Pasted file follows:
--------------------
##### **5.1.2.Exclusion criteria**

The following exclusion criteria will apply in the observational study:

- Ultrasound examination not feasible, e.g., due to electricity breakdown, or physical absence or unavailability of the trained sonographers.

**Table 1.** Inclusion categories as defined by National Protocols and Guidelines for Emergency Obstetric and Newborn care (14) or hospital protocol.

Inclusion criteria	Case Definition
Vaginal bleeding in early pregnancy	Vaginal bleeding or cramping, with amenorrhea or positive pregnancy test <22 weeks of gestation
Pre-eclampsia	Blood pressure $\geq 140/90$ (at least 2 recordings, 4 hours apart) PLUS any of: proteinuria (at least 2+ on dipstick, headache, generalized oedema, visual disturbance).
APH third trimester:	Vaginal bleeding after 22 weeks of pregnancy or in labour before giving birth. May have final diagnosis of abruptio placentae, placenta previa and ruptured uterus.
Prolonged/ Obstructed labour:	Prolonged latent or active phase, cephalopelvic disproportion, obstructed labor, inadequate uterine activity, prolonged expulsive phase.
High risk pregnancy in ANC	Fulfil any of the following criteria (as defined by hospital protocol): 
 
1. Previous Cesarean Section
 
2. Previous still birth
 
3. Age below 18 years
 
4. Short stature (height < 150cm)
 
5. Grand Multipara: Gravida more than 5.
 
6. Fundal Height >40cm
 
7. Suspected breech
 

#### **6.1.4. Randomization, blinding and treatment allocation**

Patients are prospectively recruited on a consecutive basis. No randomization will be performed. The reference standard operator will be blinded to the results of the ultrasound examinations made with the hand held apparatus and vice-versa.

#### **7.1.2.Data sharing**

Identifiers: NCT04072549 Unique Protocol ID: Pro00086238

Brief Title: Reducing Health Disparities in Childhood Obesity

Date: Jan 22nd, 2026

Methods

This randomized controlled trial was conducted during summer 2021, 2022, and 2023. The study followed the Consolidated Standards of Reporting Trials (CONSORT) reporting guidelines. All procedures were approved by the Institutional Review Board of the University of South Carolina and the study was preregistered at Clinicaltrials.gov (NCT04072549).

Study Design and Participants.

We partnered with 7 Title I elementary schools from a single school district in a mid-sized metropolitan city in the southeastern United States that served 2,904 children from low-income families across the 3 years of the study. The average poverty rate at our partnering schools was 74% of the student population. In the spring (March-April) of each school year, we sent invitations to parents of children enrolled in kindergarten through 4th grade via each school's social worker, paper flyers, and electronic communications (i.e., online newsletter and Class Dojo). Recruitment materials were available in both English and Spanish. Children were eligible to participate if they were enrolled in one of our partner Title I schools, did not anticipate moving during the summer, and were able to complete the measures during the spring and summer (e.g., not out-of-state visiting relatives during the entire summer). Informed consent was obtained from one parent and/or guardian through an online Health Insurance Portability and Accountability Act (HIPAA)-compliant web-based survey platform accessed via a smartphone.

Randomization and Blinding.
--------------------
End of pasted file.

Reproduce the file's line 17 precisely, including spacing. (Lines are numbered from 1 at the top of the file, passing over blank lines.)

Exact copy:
7. Suspected breech
 